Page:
Before moving on from that matter, I thought it would be a good time to include a little more information on the connection between Joe Knollenberg, Mark Valente -- the lobbyist for whom he did the favor, and various other scandal ridden Congressmen.
In the earlier post, we provided information that Mark Vallente, a lobbyist, had worked with Joe Knollenberg and Randy Cunningham to get a cap removed on legal fee reimbursement's made by the DC School Board. Although numerous Republicans and even the White House opposed lifting the cap, Joe Knollenberg, the chair of the committee overturned the cap.
In another interesting exchange of favors in 2001, Joe Knollenberg and Randy Cunningham worked together to overturn a cap on lawyer fees in D.C. Apparently Congress had previously imposed a cap on the DC School Board for their reimbursement of legal fees. Lobbyists for several lawyers worked to get the cap lifted. It was an uphill challenge since the Republican's who were the majority in the House always tend to vote against laws that reimburse lawyers because they think such laws encourage lawsuits. The White House had come out against removing the cap.
But, with Joe Knollenberg and Randy Cunningham on the committee, the lobbyists prevailed. According to a December 6, 2001, article in the Washington Post, it was Joe Knollenberg, the new chairman of the committee who bowed to the lobbyists and granted their wishes.
The story of how the lawyers' advocates succeeded illustrates anew the influence wielded by individual members of Congress -- and unelected players -- who take a personal interest in District legislation.
In this case, key roles were played by lobbyist Mark Valente III, who enjoys close ties to House GOP leaders, andRep. Joe Knollenberg (R-Mich.), the new chairman of the House panel that oversees the District budget. Valente was lobbying on behalf of the Alexandria law firm of Dalton, Dalton & Houston, which often represents parents seeking special education services for their children. Knollenberg has long been sympathetic on the issue of lifting the cap -- his top aide has an autistic son and won a large judgment against a suburban Detroit school district after a debilitating legal fight.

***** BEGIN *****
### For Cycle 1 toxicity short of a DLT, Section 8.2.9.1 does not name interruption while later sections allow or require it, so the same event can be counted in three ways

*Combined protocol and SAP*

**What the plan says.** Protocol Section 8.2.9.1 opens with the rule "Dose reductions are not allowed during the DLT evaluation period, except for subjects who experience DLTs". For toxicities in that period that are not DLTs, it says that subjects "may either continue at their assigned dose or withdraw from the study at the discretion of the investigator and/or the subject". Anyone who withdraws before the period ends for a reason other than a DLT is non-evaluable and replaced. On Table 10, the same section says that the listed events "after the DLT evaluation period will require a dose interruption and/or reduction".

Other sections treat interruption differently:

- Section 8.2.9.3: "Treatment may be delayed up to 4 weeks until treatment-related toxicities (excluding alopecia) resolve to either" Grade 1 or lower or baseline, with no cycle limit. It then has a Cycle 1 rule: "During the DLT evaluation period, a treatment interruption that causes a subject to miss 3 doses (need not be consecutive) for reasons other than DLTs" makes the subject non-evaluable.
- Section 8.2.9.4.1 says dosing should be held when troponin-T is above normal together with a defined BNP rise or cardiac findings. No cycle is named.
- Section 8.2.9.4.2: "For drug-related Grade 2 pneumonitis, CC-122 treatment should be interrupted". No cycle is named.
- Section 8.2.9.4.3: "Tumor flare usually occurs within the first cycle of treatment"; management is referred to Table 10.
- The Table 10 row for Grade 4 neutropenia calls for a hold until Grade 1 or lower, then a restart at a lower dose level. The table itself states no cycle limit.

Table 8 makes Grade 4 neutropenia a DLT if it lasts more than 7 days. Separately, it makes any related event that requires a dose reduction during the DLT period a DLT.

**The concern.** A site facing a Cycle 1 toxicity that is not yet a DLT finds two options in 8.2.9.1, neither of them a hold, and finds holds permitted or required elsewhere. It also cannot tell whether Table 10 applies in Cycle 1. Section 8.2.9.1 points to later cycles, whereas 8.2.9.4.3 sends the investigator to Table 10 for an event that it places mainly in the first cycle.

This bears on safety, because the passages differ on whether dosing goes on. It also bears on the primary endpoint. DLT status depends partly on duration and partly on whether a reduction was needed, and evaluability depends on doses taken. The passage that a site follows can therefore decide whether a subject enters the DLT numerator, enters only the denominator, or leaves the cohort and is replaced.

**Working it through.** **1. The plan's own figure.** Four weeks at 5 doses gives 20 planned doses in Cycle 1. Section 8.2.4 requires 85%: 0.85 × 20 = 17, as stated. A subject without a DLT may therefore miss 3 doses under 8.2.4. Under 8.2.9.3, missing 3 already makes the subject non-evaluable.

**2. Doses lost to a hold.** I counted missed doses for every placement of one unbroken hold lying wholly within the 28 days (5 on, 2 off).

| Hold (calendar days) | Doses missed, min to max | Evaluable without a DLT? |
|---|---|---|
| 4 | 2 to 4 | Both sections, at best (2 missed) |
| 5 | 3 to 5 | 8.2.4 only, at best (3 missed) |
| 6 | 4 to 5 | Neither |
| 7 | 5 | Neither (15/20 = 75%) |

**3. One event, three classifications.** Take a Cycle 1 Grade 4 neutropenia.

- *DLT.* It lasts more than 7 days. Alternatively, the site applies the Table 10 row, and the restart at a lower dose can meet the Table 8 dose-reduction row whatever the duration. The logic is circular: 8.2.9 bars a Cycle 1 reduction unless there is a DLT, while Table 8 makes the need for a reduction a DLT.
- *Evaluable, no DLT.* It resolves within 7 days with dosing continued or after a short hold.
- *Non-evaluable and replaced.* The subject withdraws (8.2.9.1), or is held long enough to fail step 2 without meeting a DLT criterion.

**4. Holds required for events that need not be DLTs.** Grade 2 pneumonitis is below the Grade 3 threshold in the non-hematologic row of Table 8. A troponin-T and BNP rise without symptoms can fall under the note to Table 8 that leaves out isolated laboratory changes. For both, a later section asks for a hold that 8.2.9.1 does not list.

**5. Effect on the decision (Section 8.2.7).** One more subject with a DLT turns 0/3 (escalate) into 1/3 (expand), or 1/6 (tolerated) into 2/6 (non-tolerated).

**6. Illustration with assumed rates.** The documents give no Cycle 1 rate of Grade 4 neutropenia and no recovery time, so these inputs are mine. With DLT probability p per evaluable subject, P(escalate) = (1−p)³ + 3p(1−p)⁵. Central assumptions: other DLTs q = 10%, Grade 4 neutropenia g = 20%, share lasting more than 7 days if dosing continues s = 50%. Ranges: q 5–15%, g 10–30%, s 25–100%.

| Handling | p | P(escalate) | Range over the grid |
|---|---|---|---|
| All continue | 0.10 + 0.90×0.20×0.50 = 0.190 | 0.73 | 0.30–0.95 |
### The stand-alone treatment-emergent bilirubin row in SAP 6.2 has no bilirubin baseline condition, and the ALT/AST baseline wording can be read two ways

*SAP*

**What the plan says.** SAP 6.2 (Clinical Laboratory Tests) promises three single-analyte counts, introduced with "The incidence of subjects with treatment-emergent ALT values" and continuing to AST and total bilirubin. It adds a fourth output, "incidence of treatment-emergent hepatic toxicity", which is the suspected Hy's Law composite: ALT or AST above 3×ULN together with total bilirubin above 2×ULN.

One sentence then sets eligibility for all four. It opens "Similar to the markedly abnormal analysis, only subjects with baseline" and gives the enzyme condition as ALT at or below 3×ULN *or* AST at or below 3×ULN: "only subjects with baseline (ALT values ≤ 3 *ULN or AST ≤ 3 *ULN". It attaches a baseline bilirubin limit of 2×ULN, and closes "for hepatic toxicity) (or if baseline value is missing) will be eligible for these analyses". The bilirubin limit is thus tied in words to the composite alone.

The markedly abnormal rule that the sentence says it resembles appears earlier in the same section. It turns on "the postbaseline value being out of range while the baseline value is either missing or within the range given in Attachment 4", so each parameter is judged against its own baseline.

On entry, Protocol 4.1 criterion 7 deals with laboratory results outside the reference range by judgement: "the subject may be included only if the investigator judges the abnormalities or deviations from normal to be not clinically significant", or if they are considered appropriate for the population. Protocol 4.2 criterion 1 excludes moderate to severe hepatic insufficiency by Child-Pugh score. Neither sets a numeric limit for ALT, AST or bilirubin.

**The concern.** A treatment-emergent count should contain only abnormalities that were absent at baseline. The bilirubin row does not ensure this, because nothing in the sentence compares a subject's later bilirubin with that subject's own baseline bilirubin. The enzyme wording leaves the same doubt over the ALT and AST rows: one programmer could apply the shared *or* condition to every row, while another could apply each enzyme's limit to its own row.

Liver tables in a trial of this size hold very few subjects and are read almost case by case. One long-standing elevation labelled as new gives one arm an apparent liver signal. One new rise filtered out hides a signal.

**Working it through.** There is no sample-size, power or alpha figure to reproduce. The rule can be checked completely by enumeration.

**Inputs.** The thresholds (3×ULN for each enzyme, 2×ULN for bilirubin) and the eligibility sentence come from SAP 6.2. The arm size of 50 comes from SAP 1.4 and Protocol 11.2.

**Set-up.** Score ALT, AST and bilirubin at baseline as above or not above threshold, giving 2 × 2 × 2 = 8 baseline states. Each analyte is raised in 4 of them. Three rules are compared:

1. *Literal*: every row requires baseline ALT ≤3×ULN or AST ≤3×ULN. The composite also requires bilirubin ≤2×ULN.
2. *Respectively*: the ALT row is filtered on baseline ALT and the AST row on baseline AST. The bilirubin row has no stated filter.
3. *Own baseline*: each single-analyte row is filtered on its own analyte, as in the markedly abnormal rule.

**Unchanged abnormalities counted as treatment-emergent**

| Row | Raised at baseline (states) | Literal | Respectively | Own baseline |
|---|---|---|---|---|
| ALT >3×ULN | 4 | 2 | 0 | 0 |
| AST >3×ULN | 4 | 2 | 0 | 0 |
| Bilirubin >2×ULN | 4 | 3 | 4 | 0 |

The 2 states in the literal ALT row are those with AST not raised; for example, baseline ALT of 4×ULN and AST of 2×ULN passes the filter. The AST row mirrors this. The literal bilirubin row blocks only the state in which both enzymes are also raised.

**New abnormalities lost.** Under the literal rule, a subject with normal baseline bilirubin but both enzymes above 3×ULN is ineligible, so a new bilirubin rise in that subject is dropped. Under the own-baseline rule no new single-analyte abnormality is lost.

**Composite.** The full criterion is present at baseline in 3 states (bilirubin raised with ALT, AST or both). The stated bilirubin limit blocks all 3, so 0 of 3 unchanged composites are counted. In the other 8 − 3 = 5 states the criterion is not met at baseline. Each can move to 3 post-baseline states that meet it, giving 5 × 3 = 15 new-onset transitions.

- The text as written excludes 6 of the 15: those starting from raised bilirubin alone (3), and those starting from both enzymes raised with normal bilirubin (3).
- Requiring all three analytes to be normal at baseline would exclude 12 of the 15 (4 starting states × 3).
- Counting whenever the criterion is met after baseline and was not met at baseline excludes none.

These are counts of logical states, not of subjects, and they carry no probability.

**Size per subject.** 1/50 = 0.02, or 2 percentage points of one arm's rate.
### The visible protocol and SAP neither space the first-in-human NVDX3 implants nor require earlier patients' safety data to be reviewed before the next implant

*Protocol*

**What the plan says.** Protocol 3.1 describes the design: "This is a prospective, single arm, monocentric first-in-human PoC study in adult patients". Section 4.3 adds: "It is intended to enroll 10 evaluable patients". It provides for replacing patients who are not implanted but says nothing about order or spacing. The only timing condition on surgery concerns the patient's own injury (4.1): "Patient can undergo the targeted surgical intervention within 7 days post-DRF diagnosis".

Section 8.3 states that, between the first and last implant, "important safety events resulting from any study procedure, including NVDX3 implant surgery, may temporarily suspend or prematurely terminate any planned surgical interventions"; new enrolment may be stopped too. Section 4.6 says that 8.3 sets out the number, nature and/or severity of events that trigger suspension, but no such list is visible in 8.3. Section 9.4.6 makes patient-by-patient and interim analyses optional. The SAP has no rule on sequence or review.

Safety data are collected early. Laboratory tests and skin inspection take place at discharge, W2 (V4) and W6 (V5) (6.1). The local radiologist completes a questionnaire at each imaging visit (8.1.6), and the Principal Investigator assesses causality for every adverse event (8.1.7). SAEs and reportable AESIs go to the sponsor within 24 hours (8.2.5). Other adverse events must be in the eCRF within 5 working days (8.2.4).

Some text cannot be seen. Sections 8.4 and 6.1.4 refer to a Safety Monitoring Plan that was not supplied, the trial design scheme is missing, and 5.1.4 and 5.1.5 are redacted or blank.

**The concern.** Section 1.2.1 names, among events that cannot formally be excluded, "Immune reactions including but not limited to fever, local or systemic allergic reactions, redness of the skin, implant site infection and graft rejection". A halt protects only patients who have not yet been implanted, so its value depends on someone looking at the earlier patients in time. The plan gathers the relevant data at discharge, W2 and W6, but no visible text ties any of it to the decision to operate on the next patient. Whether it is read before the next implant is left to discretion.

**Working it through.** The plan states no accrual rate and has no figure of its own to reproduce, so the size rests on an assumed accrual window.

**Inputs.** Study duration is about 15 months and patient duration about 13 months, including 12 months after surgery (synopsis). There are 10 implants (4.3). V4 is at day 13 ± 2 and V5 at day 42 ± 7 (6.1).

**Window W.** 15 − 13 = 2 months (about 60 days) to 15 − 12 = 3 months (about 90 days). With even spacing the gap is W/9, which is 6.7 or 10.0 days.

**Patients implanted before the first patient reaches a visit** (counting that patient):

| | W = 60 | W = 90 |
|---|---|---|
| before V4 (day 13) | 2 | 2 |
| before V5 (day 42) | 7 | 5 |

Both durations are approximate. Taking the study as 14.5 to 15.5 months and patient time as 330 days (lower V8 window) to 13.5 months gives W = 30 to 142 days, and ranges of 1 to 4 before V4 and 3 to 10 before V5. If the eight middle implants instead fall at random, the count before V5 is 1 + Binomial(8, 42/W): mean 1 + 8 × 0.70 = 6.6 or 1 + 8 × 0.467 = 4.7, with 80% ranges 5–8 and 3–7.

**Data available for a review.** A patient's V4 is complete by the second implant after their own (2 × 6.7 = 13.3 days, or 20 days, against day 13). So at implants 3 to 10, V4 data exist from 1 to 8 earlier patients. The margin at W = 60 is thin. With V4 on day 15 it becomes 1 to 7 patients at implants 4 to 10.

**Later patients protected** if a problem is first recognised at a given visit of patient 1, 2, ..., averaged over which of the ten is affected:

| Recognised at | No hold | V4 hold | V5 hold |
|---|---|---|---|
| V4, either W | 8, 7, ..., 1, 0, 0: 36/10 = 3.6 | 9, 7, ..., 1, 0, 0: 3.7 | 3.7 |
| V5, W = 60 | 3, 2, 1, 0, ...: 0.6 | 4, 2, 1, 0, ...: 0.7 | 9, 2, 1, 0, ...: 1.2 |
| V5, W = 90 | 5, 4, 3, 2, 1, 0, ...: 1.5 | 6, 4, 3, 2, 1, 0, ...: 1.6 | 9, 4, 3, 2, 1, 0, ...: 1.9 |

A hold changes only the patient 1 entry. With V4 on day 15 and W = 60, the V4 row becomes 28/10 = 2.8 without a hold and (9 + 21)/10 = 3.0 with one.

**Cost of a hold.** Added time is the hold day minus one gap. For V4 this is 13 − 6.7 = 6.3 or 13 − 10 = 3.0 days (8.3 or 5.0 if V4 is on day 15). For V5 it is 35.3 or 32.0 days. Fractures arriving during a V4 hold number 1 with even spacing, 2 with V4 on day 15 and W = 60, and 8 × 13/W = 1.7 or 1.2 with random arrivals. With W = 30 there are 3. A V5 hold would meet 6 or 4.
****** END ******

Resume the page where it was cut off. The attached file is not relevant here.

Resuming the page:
"The new chairman [Joe Knollenberg
Joe Knollenberg, Mark Vallente, John Shimkus, Mark Foley, and Tom Delay
It is always nice to know that some people are just generous to a fault. Looking at the FEC data, it seems that Mark Vallente is one of those people. Mark Vallente and his wife have given tens of thousands of dollars in contributions to Republican Candidates and PACs.
Few people may recognize the name "Mark Vallente", but anyone who has followed politics in the last few years certainly know the names of Mark Foley and Tom Delay. Many people in Southeast Michigan may recognize the name of Joe Knollenberg, and a few would probably say that the name John Shimkus seemed familiar.
Well, John Shimkus was in charge of Congress's Page Board. He was responsible for the pages. In the Fall of 2005, he was told about Mark Foley being too "friendly" with a page. Shimkus went with Jeff Trahndel to meet with Foley. Shimkus never brought the issue up to the "Page Board" which consists of other members of Congress. Instead Shimkus reportedly told Foley to stop it.
The Washington Post reported
GOP leaders have said they referred the matter promptly to Rep. John M. Shimkus (R-Ill.), who heads a three-lawmaker panel that oversees the House page program."So, Shimkus was one of the Republicans who knew about Foley, but didn't stop him from his activities. It seems that protecting their majority in Congress was more important to them than protecting young boys and girls. Shimkus knew of Foley's activities for nearly a year before it became public.
Shimkus questioned Foley, but at that time, he had seen only suspiciously friendly e-mails, not the explicit instant messages revealed recently. In one e-mail to the former page, for example, Foley asked for a picture of him. The boy reportedly told an associate that he considered the request to be "sick," but Foley convinced Shimkus that the exchanges were innocent, Shimkus and Republican leaders said.